Average retail diesel prices increased slightly across the country this week, while gasoline prices were more mixed, with the national average down a couple of pennies per gallon, according to data tracked by the Energy Information Administration (EIA).
The national average retail price for diesel increased 5/10ths of a penny this week to $2.271 per gallon, EIA said, though that is 60.7 cents per gallon cheaper when compared to the same week in 2015.
Diesel dipped along the Gulf Coast by 6/10ths of a penny to $2.131 per gallon – the only U.S. region to record a decline in diesel prices, according to the agency’s numbers – while diesel prices in the Lower Atlantic remained unchanged at $2.232 per gallon.
The biggest jump in diesel prices this week occurred in the Rocky Mountain region, EIA said, with a 2.2 cent spike to $2.277 per gallon.
Gasoline prices on a regional basis were more mixed this week, according to the agency’s figures, though the national average declined by two cents to $2.22 per gallon. That price is still 47.1 cents cheaper compared to the same week in 2015, EIA noted.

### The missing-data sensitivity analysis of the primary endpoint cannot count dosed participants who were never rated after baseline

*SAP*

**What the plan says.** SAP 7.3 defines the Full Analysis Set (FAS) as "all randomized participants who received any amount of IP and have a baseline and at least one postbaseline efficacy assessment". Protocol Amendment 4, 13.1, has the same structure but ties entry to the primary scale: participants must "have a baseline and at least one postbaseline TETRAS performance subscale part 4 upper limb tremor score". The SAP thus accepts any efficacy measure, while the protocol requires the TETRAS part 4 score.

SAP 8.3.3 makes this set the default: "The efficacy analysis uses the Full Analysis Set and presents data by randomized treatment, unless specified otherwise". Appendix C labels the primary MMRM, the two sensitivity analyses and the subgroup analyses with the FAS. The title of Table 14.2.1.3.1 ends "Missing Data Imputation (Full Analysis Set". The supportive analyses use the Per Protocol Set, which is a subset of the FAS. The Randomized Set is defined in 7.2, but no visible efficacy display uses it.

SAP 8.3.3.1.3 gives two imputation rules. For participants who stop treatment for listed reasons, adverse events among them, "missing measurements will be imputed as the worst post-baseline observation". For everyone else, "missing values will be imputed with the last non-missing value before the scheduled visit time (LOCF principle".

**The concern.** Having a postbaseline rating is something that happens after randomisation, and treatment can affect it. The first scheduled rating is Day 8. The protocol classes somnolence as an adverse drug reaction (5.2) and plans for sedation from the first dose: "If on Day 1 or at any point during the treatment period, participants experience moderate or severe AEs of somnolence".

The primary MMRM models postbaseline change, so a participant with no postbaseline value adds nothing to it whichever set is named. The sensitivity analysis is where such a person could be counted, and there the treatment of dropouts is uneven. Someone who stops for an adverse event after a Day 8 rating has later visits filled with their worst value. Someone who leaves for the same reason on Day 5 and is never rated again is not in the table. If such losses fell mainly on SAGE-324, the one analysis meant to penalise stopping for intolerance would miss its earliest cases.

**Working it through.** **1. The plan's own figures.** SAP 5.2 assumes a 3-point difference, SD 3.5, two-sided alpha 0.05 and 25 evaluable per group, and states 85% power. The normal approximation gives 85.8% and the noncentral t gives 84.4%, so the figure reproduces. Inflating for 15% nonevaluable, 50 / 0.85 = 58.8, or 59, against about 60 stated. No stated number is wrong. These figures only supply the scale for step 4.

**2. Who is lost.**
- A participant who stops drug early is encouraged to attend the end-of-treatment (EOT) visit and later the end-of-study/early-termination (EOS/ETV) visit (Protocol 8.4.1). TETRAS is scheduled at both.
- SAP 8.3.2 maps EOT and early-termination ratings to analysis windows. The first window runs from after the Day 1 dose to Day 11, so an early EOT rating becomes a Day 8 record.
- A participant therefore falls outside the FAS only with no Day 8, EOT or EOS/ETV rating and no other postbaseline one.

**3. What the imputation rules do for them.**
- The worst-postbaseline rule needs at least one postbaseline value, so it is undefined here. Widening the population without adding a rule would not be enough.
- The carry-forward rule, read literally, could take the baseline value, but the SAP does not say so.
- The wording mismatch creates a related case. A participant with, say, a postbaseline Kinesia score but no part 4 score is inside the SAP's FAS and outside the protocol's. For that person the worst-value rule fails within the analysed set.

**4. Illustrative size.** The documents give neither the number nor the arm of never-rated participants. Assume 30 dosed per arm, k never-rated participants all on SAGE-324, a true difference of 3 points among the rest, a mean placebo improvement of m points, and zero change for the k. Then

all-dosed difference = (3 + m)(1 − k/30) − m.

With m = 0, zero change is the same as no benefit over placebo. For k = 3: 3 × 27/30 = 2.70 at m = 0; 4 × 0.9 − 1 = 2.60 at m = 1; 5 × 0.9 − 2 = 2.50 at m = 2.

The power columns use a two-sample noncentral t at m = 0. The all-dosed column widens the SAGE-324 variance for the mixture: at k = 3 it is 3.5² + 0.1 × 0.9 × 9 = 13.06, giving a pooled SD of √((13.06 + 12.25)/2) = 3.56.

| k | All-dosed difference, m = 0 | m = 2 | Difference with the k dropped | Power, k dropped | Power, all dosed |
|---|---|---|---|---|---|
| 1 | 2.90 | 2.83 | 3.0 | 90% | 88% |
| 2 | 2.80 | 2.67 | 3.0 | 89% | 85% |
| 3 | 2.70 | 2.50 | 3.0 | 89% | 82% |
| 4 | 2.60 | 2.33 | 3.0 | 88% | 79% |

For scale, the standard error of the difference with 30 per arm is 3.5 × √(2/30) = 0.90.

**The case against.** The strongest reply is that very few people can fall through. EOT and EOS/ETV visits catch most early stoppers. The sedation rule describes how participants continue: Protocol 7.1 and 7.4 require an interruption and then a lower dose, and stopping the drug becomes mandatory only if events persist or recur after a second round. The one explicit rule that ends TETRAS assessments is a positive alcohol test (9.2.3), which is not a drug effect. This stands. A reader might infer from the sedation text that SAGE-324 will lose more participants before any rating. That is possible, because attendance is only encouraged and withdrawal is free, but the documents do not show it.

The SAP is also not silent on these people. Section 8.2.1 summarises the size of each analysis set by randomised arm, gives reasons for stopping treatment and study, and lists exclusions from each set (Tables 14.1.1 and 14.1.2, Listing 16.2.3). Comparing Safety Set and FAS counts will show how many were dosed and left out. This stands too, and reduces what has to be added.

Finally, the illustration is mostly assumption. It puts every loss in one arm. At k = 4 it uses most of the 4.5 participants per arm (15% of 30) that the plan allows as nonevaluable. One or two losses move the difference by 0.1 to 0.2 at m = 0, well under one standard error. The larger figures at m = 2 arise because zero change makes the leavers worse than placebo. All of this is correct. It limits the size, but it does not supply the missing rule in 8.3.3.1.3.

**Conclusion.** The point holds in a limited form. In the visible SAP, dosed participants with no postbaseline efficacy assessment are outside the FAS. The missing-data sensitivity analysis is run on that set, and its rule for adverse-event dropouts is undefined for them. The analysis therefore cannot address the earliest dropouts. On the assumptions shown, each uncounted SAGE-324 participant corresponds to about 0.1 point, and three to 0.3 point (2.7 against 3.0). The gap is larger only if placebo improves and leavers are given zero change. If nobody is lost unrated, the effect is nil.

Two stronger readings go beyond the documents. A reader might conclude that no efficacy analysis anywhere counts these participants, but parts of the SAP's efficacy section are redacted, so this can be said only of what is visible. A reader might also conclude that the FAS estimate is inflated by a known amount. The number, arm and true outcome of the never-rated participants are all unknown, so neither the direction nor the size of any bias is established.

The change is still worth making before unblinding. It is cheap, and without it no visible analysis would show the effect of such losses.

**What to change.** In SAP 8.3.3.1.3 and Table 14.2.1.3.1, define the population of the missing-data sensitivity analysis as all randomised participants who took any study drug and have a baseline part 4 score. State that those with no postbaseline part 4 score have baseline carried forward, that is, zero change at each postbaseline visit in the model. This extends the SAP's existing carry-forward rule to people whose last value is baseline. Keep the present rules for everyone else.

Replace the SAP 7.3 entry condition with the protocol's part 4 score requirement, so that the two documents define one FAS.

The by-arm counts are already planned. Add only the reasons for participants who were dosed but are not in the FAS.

Four U.S. regions posted declines in gasoline prices this week:
- The Lower Atlantic: down 8/10ths of a penny to $2.155 per gallon
- The Midwest: down 6.7 cents to $2.116
- The Gulf Coast: down 8/10ths to $1.987
- The West Coast with California’s prices included: down 1/10th of a penny to $2.634
By contrast four other regions witnessed price increases for gasoline:
- The Rocky Mountains: up 4.7 cents to $2.214
- The Central Atlantic: up 1.1 cents to $2.28
- New England: up 2 cents to $2.27
- The West Coast with California’s prices removed: up 3.9 cents to $2.373
Where gasoline is concerned, EIA noted in a recent report gasoline containing 10% ethanol, commonly referred to as E10, now account for more than 95% of the fuel consumed in motor vehicles with gasoline engines in the U.S.
EIA added that Environmental Protection Agency (EPA) has issued a partial waiver allowing the use of E15 fuel – a mixtures of 15% ethanol and 85% gasoline – in model year 2001 and newer vehicles, known as “flex fuel” vehicles, with recent EIA congressional testimony estimating that flex fuel vehicles make up about 7% (16.3 million) of the current on-road fleet of light-duty vehicles in the U.S.